What is the preferred way to declare a type parameter of a function?

generics
(Lincoln Wu) #1

Hello, community,
I want to write a function/method with a type parameter, specifically when the input type have constraints like: T: A, in which A is a class type or a non-PAT protocol type, I have 2 options.

func foo<T: A>(_ type: T.Type, ...)   // 1
func foo(_ type: A.Type, ...)  // 2

I can invoke either with foo(MyClass.self, ...)

Which is the preferred way in Swift?
Is the former one more efficient in some circumstances?

(Tomáš Znamenáček) #2

I’ve tried to generate intermediate SIL code and LLVM IR code based on this great post:

Source:

protocol P {}
func foo<T: P>(_ type: T.Type) {}

protocol P {}
func foo(_ type: P.Type) {}

SIL:

// foo<A>(_:)
sil hidden @$S3one3fooyyxmAA1PRzlF : $@convention(thin) <T where T : P> (@thick T.Type) -> () {
// %0                                             // user: %1
bb0(%0 : $@thick T.Type):
  debug_value %0 : $@thick T.Type, let, name "type", argno 1 // id: %1
  %2 = tuple ()                                   // user: %3
  return %2 : $()                                 // id: %3
} // end sil function '$S3one3fooyyxmAA1PRzlF'

// foo(_:)
sil hidden @$S3one3fooyyAA1P_pXpF : $@convention(thin) (@thick P.Type) -> () {
// %0                                             // user: %1
bb0(%0 : $@thick P.Type):
  debug_value %0 : $@thick P.Type, let, name "type", argno 1 // id: %1
  %2 = tuple ()                                   // user: %3
  return %2 : $()                                 // id: %3
} // end sil function '$S3one3fooyyAA1P_pXpF'

And the LLVM IR:

// foo<T>(_:)
define hidden swiftcc void @"$S3one3fooyyxmAA1PRzlF"(%swift.type*, %swift.type* %T, i8** %T.P) #0 {
entry:
  ret void
}

// foo(_:)
define hidden swiftcc void @"$S3one3fooyyAA1P_pXpF"(%swift.type*, i8**) #0 {
entry:
  ret void
}

The result is that this is all fine & nerdy, but I still don’t know the answer.

(Davide De Franceschi) #3

I think that the generic one is more performant but has bigger binary size (but both are probably not relevant in a common use case). At the semantic level they're very similar* if you only need to work with the given interface and not on memory-level details.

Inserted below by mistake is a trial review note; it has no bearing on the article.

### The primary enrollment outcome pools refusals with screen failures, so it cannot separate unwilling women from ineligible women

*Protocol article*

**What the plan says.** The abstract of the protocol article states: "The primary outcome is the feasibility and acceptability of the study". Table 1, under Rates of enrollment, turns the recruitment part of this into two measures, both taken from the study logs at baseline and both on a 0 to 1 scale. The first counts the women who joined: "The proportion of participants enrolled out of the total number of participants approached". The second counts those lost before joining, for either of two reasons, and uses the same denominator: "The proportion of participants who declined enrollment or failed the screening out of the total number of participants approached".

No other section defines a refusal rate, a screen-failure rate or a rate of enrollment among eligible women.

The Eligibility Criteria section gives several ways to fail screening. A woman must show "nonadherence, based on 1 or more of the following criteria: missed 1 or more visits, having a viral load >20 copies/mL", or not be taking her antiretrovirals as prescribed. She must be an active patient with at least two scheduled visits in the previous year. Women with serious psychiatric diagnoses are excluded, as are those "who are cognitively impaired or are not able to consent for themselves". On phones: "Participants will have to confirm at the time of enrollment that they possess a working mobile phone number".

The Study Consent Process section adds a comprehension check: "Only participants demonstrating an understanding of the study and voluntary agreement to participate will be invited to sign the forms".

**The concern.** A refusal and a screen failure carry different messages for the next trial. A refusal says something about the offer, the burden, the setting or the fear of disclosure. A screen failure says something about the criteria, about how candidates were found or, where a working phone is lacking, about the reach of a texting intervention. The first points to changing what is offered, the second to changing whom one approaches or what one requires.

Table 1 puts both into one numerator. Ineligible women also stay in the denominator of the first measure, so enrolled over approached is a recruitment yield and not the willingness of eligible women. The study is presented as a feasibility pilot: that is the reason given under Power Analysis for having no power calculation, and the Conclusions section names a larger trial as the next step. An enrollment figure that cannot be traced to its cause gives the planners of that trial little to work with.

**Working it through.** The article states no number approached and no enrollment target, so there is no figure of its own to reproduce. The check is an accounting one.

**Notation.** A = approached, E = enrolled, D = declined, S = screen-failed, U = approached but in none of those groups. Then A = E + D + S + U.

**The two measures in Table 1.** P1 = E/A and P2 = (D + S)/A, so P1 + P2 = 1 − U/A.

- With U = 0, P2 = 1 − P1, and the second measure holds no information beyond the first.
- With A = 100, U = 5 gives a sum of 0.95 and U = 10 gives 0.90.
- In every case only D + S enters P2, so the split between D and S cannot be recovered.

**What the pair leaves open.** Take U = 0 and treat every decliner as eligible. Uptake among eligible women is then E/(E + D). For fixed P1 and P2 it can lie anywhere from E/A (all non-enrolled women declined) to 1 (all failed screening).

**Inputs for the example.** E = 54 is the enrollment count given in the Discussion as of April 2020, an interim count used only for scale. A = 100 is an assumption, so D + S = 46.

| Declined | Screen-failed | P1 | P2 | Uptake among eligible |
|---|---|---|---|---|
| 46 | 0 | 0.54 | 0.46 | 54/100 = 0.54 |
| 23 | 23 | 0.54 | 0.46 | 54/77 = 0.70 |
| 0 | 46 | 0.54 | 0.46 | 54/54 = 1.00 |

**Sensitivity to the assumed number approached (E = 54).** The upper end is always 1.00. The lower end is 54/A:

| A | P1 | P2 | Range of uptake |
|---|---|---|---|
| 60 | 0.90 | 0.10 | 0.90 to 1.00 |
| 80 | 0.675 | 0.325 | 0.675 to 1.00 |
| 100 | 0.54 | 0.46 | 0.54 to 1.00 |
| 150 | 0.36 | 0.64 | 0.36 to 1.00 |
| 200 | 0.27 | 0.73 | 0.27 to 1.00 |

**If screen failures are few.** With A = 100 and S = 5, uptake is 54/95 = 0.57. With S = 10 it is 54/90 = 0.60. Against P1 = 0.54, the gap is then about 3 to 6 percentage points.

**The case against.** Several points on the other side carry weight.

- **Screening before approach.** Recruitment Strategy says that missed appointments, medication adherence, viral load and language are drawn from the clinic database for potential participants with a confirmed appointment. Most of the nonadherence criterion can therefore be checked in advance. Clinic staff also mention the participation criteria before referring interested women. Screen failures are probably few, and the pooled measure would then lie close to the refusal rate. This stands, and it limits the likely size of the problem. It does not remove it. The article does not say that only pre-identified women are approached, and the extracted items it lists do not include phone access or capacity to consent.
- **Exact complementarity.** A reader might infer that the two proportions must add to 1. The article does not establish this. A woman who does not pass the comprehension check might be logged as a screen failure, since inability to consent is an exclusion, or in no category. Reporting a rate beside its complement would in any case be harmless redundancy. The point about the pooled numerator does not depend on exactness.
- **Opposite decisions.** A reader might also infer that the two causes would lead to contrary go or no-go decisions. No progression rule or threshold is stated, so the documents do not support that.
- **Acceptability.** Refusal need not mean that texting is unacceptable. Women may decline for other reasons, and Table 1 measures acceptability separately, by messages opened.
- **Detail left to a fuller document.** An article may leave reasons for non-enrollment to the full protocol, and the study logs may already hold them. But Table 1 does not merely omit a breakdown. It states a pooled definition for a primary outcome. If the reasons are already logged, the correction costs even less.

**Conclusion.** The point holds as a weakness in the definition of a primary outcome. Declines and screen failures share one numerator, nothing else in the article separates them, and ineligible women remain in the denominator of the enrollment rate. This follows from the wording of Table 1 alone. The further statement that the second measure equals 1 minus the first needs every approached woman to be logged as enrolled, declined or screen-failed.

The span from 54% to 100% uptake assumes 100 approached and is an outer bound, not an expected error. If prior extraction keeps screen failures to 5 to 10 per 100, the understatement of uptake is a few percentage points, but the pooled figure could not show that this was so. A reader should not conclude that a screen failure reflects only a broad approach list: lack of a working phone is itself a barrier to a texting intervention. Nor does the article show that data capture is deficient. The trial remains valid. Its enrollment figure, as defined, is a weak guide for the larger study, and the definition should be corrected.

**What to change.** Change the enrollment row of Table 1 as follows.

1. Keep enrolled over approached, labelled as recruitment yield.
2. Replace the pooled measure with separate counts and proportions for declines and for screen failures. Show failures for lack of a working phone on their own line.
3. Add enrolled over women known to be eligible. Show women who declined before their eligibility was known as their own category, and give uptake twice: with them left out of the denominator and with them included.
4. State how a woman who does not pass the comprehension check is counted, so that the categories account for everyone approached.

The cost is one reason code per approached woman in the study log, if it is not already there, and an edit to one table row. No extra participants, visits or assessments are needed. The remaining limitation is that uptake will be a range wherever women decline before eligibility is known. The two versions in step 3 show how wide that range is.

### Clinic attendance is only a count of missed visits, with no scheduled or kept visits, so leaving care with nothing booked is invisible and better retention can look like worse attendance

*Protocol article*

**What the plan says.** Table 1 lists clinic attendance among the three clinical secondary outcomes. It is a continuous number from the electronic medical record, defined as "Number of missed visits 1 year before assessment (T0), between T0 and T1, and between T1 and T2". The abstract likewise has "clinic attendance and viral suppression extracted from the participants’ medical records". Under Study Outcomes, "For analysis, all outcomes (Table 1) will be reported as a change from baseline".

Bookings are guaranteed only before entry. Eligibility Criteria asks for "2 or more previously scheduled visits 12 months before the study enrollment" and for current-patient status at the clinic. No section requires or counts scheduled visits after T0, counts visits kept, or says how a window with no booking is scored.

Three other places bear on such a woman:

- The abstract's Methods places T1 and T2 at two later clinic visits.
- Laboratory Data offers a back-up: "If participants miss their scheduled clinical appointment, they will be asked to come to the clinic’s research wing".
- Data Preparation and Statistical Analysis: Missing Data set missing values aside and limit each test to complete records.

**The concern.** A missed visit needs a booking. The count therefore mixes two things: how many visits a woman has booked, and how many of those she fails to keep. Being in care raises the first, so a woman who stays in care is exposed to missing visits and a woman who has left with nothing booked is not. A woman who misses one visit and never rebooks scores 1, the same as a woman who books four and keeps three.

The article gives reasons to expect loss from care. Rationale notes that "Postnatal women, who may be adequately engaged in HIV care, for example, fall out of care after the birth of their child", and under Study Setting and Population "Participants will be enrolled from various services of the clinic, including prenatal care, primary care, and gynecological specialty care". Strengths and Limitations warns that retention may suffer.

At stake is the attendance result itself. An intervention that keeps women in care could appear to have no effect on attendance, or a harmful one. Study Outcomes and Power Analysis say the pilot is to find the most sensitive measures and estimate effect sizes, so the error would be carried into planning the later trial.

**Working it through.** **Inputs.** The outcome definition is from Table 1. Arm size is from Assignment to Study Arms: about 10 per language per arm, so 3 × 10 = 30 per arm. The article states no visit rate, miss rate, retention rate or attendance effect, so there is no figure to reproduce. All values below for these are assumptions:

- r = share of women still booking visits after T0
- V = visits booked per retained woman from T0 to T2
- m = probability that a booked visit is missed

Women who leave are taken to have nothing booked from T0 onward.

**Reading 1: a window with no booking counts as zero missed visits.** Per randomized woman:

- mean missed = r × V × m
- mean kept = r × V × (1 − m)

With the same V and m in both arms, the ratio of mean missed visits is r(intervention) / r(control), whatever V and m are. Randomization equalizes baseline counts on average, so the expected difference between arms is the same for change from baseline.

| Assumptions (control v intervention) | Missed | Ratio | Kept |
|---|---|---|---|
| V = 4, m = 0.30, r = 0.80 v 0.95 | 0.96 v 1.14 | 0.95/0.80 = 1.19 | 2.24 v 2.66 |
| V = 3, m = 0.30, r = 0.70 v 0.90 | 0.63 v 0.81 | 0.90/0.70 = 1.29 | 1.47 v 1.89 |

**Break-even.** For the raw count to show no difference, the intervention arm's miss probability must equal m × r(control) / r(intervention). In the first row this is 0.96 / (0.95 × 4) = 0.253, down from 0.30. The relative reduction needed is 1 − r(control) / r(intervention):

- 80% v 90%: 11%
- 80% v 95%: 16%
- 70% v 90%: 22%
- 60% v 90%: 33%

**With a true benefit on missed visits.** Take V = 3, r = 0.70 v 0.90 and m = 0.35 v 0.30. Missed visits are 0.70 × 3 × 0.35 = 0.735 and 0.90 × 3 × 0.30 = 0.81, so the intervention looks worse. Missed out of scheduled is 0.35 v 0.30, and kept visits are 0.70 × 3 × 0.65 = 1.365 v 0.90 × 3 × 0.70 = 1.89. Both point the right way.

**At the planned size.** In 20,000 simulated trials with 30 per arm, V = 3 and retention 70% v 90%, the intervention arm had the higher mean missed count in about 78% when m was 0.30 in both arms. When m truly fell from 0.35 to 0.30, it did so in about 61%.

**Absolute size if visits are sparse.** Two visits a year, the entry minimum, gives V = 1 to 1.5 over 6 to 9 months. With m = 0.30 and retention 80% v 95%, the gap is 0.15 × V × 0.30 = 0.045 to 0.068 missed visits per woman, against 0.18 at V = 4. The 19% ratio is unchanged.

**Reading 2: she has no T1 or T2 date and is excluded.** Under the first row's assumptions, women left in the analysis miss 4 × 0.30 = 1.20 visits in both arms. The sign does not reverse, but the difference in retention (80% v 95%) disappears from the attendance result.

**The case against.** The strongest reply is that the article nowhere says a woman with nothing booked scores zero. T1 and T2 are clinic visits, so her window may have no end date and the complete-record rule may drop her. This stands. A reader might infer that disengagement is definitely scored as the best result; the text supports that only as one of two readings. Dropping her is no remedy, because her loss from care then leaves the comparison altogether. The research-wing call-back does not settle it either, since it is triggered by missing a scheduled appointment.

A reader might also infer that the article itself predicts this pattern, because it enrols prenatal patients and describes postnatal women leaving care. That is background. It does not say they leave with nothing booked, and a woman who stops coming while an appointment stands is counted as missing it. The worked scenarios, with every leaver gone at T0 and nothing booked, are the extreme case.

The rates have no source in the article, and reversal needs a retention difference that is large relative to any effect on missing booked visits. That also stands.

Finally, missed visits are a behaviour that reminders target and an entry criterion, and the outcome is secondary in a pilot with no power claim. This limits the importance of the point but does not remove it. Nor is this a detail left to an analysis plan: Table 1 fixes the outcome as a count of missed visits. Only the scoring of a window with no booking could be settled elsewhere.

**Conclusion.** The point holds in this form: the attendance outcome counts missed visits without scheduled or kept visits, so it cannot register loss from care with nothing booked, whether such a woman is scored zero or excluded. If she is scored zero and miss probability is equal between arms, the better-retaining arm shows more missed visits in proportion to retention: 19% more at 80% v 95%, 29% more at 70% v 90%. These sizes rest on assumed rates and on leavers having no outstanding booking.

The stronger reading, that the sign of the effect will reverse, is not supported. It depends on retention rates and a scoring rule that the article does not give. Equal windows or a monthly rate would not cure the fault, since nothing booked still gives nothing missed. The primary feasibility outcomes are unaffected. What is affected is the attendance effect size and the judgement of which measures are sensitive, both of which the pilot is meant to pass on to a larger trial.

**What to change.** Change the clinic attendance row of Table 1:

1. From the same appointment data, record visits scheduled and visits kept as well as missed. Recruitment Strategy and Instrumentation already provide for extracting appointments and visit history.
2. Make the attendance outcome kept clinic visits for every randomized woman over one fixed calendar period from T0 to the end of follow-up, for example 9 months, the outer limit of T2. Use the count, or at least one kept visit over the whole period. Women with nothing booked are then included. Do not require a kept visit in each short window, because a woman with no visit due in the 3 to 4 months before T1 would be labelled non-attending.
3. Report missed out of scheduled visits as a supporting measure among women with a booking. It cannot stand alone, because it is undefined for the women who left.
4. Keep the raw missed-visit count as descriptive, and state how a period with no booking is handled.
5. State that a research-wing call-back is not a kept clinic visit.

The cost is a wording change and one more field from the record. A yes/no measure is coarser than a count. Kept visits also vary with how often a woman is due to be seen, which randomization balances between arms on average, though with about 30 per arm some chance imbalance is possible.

* should be the difference between "this T type conforming to P" and "a type conforming to P"

(Quinn “The Eskimo!”) #4

should be the difference between "this T type conforming to P" and
"a type conforming to P"

This matters sometimes. For example, in option 1 you can use T on the right side of an is operator.

Share and Enjoy

Quinn “The Eskimo!” @ DTS @ Apple

2 Likes
(Davide De Franceschi) #5

Yeah the main difference is whether the code can use static knowledge about the type or has only access to runtime details. But with "you can use T on the right side of an is operator", don't you mean something like this?

protocol P {}
struct T: P {}

let t: P = T()
if t is T { print("T") }

Because is is a runtime check so it can be done with an existential as well

(Lincoln Wu) #6

It seems the one using generics always wins: https://twitter.com/slava_pestov/status/1125843524203765761?s=21

(Slava Pestov) #7

It's not quite that simple. The optimizer pass for converting existential parameters to generic parameters helps if you call the function with an existential built out of a concrete type, because then we can specialize the generic parameter to the concrete type.

However, none of that should influence the way you write your code; the fact that the optimizer can convert one to the other gives you more freedom, not less.

3 Likes
(Lincoln Wu) #8

However, none of that should influence the way you write your code

Thanks, it's very enlightening. After reading your post, I came to realize that the 2 ways of declaring foo have very different semantic meanings.

For example, because a protocol does not naturally conforms to itself, if I have an existential of protocol type P, whose value can only be determined at runtime, the only way to pass it to foo is declaring the function in the 2nd way: func foo(_ type: P.Type, ...).